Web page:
Dr. Cruz is Professor, Vice-Director, and Dr. Pimenta is Professor, Graduate Programs Coordinator, School of Nursing, University of São Paulo, Brazil. Dr. Lunney is Doctoral Faculty, Professor, and Graduate Programs Coordinator, College of Staten Island, Staten Island, New York.
The authors thank Dalete Delalibera Faria Motta and Geana Paula Kurita for their support with data collection.
This study was partially funded by a grant from the Fundação de Amparo à Pesquisa do Estado de São Paulo, which made the Visiting Professor Program possible at the School of Nursing, University of São Paulo.
Address correspondence to Dina M. Cruz, PhD, Universidade de São Paulo, School of Nursing, Av Dr Eneas de Carvalho Aguiar, 419, São Paulo, Brazil.
Critical thinking and clinical reasoning have become important nursing topics due to the complexity of clinical decisions in nursing and the risks of lower quality care when there are errors in decision making (Bucknall, 2003; Dowding & Thompson, 2004a, 2004b; Ebright, Patterson, Chalko, & Render, 2003; Ebright, Urden, Patterson, & Chalko, 2004; Hedberg & Larsson, 2004; Hendry & Walker, 2004; Higuchi & Donald, 2002; Huffman, Donoghue, & Duffield, 2004; Potter et al., 2005). Nurses’ diagnoses of clinical data to guide the selection of nursing interventions affect the quality of nursing care. A nursing diagnosis is an interpretation of human responses to health problems or life processes (North American Nursing Diagnosis Association International [NANDA-I], 2007). If nurses name their interpretations of patient data, the quality of nursing care will improve because such interpretations are the basis for selecting nursing interventions (Lunney, 2006). In a systematic review of 20 research studies conducted from 1966 to 2000 (Lunney, 2001), it was established that nurses’ interpretations of the same data vary widely, making accuracy a concern in this era of evidence-based nursing (Cruz, Pimenta, & Lunney, 2006; Levin, Lunney, & Krainovich-Miller, 2005).
In Brazil, there has been concern about the accuracy of nurses’ diagnoses since the 1980s, when diagnostic concepts from NANDA-I began to be used in nursing education, health care services, and research. Due to concern over accuracy, the University of São Paulo in São Paulo, Brazil, approved the implementation of a continuing education course on clinical reasoning conducted by a visiting professor from the United States. In conjunction with this course, an evaluation was conducted to determine the accuracy of participants’ diagnoses of human responses evident in written case studies specifically designed to measure accuracy. This article describes the findings of that evaluation.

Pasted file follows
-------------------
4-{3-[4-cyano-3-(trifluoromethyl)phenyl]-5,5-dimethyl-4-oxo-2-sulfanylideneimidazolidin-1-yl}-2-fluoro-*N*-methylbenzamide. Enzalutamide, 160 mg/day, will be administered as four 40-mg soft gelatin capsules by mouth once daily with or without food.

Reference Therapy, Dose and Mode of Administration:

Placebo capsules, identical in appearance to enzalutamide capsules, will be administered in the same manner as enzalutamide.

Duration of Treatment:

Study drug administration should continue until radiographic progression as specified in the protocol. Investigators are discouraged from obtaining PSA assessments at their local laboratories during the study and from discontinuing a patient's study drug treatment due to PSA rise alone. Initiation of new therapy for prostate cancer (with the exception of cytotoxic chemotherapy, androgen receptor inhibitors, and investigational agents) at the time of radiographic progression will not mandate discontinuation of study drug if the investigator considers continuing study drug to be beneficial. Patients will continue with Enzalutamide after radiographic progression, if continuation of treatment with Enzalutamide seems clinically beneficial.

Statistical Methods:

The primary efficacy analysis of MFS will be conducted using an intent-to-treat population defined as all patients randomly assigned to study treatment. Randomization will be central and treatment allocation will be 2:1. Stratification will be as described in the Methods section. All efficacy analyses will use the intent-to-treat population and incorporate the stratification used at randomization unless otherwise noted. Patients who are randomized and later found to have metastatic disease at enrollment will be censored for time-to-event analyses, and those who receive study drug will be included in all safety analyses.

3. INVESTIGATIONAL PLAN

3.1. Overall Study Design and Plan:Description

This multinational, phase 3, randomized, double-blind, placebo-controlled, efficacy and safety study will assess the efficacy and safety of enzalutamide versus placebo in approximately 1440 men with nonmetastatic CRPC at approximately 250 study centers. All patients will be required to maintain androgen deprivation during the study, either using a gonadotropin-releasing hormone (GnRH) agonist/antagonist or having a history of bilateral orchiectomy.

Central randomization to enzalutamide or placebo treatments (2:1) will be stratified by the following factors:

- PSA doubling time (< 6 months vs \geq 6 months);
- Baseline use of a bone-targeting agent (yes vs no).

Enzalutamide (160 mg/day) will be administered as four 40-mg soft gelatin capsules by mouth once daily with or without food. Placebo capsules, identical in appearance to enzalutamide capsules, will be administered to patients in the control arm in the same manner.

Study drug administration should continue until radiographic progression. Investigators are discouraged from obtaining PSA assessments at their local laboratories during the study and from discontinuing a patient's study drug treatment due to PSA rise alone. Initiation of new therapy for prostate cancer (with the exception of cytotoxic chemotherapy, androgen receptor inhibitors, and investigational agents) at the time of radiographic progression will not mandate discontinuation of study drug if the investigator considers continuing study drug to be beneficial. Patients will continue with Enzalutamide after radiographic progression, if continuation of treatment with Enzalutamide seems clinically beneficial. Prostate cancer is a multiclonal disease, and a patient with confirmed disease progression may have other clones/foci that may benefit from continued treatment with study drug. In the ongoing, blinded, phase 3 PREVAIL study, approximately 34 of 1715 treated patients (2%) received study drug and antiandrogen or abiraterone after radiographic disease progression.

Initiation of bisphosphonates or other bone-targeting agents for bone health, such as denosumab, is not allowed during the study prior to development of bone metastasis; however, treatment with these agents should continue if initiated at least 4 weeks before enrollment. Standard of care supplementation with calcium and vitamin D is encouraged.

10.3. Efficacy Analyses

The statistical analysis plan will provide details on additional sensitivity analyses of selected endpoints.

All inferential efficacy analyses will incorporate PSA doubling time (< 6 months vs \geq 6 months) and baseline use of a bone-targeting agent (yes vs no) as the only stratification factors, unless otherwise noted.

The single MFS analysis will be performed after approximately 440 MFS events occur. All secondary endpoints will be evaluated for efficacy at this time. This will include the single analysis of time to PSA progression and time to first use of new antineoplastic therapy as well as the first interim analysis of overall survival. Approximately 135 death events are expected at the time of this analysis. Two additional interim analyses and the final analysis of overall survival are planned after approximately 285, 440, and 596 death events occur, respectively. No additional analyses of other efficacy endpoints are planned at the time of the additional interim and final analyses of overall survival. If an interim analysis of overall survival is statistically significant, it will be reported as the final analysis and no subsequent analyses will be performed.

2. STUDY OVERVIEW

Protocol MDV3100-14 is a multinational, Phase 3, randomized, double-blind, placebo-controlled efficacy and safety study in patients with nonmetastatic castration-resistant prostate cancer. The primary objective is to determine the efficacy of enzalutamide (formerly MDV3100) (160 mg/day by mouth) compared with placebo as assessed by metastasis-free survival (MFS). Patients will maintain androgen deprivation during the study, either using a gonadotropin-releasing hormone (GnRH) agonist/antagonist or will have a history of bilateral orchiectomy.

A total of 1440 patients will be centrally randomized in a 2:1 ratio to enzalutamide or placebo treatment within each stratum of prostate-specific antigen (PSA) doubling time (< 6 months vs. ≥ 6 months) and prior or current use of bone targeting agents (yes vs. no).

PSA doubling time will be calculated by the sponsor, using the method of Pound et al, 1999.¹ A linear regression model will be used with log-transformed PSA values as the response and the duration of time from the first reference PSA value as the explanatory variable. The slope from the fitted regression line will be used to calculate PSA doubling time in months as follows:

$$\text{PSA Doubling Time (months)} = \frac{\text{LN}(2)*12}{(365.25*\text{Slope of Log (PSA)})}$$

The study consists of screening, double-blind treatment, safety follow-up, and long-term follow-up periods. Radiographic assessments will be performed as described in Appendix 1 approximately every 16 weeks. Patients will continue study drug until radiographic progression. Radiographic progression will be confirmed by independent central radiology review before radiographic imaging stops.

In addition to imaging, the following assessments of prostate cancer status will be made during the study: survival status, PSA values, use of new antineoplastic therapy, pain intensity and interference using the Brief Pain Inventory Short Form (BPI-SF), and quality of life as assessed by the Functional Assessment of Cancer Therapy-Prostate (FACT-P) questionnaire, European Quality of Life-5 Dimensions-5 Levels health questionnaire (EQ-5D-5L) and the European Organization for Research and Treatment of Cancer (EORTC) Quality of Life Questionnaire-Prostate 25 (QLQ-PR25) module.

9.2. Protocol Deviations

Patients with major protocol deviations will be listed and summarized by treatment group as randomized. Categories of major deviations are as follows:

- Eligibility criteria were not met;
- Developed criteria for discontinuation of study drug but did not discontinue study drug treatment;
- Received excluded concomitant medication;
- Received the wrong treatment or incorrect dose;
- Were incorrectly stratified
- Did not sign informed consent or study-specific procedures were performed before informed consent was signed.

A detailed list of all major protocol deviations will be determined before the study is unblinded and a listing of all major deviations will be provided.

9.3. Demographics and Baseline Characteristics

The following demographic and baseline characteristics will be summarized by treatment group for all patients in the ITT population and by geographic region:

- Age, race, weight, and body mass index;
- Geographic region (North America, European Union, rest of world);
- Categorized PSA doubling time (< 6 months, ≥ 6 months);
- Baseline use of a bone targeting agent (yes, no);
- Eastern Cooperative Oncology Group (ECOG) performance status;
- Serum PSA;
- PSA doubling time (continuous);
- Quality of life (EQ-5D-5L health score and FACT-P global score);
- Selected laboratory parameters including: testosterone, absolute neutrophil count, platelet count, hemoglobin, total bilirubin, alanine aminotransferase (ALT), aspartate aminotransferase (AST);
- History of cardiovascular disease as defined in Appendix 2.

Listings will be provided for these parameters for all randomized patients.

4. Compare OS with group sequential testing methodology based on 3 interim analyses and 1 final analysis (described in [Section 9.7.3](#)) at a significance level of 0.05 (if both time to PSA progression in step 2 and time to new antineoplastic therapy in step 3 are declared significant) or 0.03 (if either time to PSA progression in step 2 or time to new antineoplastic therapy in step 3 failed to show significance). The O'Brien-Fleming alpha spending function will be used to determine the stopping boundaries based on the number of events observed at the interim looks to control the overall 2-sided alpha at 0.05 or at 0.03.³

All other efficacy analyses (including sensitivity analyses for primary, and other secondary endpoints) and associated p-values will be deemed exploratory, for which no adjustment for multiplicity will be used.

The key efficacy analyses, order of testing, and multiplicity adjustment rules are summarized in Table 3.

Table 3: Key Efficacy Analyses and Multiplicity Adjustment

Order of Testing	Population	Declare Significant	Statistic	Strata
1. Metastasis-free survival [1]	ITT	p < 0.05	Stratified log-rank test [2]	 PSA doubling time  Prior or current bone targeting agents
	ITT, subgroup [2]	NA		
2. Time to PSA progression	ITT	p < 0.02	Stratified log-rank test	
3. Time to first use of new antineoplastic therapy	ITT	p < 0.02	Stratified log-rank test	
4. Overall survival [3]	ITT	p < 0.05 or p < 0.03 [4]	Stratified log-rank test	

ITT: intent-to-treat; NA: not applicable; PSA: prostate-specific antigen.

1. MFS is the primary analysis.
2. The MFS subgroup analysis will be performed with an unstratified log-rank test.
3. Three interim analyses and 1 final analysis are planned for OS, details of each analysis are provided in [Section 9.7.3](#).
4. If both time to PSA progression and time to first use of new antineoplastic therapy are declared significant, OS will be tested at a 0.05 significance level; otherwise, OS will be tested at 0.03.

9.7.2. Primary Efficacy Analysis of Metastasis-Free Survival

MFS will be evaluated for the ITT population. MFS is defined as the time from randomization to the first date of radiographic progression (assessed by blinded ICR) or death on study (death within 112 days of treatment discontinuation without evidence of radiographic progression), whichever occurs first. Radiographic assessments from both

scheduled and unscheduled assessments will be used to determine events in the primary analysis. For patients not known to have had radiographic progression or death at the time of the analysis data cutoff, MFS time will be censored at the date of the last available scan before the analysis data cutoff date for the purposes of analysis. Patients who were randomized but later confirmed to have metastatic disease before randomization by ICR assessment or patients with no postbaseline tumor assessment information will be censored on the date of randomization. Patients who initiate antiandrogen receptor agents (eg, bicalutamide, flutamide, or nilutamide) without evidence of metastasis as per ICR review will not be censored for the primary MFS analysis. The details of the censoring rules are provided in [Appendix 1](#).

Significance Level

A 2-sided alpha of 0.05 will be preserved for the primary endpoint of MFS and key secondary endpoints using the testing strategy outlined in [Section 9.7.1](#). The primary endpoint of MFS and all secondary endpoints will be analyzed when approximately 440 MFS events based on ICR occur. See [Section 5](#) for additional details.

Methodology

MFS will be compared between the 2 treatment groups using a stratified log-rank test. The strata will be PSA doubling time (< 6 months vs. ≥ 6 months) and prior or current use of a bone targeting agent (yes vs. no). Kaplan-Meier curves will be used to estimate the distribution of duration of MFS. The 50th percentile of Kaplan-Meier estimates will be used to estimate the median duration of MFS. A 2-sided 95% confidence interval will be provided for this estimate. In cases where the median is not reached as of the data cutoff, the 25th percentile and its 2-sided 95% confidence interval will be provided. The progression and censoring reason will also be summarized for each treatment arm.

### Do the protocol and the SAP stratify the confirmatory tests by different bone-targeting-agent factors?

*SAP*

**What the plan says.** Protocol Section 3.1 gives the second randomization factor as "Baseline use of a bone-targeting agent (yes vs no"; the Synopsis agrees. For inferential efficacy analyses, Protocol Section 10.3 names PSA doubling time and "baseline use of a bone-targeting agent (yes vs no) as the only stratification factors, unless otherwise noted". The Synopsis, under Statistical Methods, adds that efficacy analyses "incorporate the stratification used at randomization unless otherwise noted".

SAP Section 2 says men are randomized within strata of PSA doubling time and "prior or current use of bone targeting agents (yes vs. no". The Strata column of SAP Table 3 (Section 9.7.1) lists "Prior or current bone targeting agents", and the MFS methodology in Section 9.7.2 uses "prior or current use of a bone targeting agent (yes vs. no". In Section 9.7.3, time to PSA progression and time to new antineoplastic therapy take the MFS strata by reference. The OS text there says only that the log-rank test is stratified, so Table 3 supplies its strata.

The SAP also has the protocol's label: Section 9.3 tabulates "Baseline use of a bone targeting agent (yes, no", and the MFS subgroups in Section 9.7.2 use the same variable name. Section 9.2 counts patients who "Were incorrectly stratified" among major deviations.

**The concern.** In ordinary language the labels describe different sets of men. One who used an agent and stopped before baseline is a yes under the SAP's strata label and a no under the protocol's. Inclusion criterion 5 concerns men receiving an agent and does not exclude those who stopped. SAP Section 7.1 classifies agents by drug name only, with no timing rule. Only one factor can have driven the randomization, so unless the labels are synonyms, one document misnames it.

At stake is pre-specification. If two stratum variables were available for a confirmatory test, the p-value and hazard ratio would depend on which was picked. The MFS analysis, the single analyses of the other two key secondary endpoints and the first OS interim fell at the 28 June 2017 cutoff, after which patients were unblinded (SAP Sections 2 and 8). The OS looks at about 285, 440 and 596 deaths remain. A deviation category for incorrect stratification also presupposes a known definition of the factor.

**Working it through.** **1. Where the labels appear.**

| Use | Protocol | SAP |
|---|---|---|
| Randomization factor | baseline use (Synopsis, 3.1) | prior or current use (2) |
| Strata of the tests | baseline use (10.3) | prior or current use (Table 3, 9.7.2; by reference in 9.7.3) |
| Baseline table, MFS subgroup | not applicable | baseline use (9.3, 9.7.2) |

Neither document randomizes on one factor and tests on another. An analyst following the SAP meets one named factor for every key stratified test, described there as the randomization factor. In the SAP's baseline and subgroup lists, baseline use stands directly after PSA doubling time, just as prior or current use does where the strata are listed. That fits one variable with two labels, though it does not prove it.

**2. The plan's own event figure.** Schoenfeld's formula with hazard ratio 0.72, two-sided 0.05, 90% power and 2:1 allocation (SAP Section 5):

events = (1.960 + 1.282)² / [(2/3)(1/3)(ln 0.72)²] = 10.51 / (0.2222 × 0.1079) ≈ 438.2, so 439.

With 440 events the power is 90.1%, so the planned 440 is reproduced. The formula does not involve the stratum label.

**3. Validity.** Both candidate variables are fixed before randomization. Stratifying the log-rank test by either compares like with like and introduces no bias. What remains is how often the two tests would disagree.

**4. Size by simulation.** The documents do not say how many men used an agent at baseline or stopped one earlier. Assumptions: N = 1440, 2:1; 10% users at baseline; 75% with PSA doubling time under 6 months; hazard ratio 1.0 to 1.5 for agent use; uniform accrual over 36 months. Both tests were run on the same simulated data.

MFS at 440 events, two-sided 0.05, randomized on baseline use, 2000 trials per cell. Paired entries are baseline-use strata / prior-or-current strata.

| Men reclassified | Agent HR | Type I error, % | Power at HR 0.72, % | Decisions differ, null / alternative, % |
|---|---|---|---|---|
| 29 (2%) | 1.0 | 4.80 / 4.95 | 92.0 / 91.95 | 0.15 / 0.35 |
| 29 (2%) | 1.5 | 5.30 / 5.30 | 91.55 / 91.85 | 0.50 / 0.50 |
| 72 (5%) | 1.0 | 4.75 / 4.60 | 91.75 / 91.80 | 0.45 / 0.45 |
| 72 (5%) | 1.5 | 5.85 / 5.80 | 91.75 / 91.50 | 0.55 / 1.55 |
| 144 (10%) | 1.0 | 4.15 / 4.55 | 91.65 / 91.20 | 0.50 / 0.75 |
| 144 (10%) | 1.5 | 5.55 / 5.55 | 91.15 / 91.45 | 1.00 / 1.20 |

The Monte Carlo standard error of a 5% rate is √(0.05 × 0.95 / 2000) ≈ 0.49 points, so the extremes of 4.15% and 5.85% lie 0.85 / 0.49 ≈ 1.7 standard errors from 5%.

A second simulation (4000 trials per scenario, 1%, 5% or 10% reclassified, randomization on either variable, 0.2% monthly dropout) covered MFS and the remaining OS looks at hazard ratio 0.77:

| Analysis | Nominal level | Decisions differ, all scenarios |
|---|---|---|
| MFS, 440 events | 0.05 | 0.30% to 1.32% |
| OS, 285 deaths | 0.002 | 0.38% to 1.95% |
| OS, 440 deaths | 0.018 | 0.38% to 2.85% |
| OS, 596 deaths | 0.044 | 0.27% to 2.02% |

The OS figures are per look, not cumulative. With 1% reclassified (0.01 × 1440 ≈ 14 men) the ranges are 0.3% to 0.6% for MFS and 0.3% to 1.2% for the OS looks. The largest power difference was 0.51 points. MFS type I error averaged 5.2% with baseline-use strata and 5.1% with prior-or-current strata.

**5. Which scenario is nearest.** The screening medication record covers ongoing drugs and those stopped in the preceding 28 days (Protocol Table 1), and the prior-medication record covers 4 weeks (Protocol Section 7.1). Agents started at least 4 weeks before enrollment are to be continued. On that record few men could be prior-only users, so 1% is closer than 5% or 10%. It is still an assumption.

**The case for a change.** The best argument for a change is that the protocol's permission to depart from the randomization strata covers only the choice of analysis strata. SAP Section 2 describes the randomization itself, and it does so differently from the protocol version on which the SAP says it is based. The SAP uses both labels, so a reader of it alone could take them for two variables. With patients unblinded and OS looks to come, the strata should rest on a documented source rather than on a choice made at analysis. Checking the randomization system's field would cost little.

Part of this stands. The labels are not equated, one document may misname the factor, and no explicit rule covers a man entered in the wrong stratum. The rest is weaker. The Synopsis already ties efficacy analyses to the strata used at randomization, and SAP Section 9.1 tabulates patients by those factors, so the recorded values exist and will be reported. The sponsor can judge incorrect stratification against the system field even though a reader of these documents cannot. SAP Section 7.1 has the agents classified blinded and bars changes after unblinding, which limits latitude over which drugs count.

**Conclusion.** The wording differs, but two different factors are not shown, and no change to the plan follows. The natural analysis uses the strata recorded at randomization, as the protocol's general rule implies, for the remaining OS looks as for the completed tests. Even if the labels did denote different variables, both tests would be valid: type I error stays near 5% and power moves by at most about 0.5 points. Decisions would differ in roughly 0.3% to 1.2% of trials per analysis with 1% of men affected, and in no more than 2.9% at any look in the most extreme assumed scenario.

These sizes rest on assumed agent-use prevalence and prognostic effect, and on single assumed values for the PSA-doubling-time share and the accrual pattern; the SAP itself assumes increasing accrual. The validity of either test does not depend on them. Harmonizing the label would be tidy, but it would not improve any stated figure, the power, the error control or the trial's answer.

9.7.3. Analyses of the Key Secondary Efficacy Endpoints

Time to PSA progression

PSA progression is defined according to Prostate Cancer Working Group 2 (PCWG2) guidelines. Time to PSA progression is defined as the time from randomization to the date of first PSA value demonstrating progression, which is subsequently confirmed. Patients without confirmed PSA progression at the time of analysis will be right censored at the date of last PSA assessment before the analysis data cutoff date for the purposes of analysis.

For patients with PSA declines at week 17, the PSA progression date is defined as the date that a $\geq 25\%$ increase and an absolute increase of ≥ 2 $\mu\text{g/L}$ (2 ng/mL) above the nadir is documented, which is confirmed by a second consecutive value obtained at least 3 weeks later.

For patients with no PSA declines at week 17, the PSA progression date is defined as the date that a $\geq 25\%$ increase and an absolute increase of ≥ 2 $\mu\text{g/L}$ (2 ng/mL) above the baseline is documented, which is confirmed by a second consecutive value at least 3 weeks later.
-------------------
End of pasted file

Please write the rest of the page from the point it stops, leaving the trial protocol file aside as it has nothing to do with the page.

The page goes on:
Accuracy of Nurses’ Diagnoses
The accuracy of a nursing diagnosis is determined by a rater’s judgment about the degree to which a diagnostic statement matches the cues or data of a patient situation or simulation (Lunney, 2001). Accuracy is a concern when nurses do not use nursing diagnoses or state their interpretations of patient data; in these situations, accuracy cannot be examined or questioned. Accuracy needs to be the foundation for selecting nursing interventions regardless of whether nursing diagnoses are used (Lunney, 2006). However, there is little evidence that nurses attend to the accuracy of their diagnoses in clinical practice. Reasons for a lack of attention to diagnostic accuracy include inadequate knowledge about the complexity of interpreting human responses, the existence of other priorities in health care settings (Lunney, 2001), and inadequate knowledge and use of standardized nursing languages.
Nursing diagnosis theorists have identified three main categories that affect accuracy: the nature of the diagnostic task, situational factors, and the diagnostician (Carnevali & Thomas, 1993; Gordon, 1994). This study addresses the intellectual aspects of the diagnostician. Three types of intellectual factors were shown to influence accuracy: level of education, use of teaching aids, and cognitive abilities and strategies.
In previous studies it was shown that, in general, higher levels of education are related to significantly higher levels of accuracy (Lunney, 2001). However, the most significant differences in accuracy occur in relation to education specifically focused on nursing diagnosis and the diagnostic process (Lunney, 2001). Cognitive abilities are also related to the accuracy of nurses’ diagnoses and such abilities differ widely among nurses. For example, in a study using three basic tests of divergent productive thinking, Lunney (1992b) found wide differences in nurses’ abilities regarding fluency, flexibility, and elaboration. In general, their scores on these three types of thinking were lower than those of other groups (e.g., college students). The significance of these abilities was demonstrated by the study findings. The accuracy of diagnosing three written case studies was positively related to fluency (p < .002) and flexibility (p < .03) for case 2 and positively related to elaboration for cases 2 (p = .03) and 3 (p = .03). The number of questions nurses ask patients to obtain data and the number of possible hypotheses generated to explain patient data may be related to these basic thinking abilities, rather than education and experience in nursing. The existence of wide variations in the cognitive abilities of nurses is consistent with the finding from educational psychology that adults with similar educational backgrounds vary widely in cognitive abilities (Sternberg, 1997). However, cognitive abilities can be developed through instruction, practice, and effort (Sternberg).